Sunday, September 23, 2012

Book Review - Stopped at Stalingrad

The Luftwaffe was one of the most interesting aspects of the German war machine. Built from the ground up in the 1930’s it dominated the skies over Europe in the first half of the war. Even in the latter part, when it was grossly outnumbered by the Allies, it continued to fight on till the last day of the war.

In the East the Luftwaffe played a vital role by establishing air superiority, supporting the ground troops at the front, bombing important targets deep behind enemy lines and keeping the enemy under constant observation with its recon planes.

Unfortunately the full effects of the Luftwaffe’s efforts in the East are not usually mentioned in most books.

Stopped at Stalingrad closes this gap by covering, in great detail, the operations of the Luftwaffe in the summer campaign of 1942. The author Joel Hayward is an expert on Luftwaffe history and operations.
The first chapters cover the German conquest of the Crimea in the summer of ’42 and show the great contribution made by the Luftwaffe.  Using airfields in the Crimea aircraft could operate throughout the day on one fuel load and only landed to reequip with bombs. Thanks to massive air support the Soviet forces in the Kerch peninsula were defeated and Sevastopol leveled.

In May ’42 a surprise Soviet attack in the Ukraine using their armored forces was soundly defeated thanks to swift Luftwaffe intervention.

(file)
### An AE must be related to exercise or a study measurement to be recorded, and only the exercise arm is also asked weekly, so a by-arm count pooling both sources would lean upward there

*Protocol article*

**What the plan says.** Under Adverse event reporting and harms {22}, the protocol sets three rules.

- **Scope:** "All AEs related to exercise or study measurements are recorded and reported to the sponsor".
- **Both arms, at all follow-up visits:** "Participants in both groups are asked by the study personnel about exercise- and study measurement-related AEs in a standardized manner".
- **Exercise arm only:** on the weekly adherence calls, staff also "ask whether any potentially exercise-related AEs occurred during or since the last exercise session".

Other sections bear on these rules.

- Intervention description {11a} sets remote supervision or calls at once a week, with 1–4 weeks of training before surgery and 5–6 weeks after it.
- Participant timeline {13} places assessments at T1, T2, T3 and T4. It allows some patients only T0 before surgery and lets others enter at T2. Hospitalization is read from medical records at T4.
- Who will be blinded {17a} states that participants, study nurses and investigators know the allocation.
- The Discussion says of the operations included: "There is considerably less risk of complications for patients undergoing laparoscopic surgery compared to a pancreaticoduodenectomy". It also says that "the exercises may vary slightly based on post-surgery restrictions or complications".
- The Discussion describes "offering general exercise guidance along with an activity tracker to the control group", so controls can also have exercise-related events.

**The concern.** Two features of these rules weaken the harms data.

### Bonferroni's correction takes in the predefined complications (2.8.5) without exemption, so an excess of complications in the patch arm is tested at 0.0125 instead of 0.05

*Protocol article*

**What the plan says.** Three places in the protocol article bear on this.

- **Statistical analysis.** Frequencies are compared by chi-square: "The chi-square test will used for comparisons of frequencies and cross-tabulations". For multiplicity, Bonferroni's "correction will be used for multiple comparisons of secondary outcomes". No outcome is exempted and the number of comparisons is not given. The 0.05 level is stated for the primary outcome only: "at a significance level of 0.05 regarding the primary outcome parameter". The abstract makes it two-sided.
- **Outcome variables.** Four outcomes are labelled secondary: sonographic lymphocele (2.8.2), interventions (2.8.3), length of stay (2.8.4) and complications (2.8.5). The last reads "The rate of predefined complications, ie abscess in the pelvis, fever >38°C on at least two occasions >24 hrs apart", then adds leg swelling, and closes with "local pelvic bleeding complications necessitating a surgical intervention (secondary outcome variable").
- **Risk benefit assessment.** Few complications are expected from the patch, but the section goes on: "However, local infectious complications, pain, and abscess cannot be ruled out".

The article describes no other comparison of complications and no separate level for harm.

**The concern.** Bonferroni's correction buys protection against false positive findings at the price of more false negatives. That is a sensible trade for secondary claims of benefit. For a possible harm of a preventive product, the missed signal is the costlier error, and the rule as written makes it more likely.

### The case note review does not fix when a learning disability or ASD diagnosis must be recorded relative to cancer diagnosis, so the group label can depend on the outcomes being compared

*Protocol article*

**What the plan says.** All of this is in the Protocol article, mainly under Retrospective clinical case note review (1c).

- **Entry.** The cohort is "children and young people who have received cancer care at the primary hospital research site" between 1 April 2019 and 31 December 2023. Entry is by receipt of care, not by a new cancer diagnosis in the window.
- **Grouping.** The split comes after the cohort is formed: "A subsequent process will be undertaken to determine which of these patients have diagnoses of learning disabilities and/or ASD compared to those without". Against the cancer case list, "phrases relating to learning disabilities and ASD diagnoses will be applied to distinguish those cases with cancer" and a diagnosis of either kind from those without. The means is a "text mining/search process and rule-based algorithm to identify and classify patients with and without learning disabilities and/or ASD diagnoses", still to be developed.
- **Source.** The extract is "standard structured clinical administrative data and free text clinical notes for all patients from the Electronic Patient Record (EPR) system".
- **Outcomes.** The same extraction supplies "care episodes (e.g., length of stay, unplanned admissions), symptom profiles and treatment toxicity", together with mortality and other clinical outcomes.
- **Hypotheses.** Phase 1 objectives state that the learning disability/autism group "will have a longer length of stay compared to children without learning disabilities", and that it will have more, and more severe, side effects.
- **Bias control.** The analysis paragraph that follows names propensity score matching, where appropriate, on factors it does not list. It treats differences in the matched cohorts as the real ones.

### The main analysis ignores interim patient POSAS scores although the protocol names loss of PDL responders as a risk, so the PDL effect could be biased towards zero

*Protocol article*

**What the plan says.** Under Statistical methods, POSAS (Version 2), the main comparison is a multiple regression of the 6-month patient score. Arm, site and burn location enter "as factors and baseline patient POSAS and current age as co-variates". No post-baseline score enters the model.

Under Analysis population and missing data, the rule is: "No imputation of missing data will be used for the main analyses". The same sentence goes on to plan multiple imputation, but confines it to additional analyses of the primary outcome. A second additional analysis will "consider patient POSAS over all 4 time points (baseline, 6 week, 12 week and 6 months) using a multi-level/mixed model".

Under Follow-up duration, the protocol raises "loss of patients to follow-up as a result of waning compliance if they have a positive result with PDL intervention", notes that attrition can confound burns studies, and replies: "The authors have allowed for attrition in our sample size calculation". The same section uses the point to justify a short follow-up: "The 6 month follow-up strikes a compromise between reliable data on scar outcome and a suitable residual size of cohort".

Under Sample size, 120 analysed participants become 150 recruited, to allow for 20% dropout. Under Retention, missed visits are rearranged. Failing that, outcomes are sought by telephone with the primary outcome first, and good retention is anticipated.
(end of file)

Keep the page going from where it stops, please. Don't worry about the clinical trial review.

The rest of the book deals with the German attack on the Caucasus and details the countless missions that the Luftwaffe had to perform every day.

When the Soviets counterattacked at Staligrad and the 6th Army was surrounded, it was up to the Airforce to provide supplies. Hayward is one of the few authors who cover the Stalingrad supply missions in detail.

Finally the book ends with the German counterattack in the Ukraine in early 1943. The ground troops again received outstanding support from their Airforce.

In all these operations the Luftwaffe played a vital role thanks to its ability to generate a very large number of sorties from forward airfields. Especially the ground attack units under General Wolfram von Richthofen acted as flying artillery.

The book was a best seller for a reason. It is highly recommended for anyone interested in the Luftwaffe and/or the Eastern Front.

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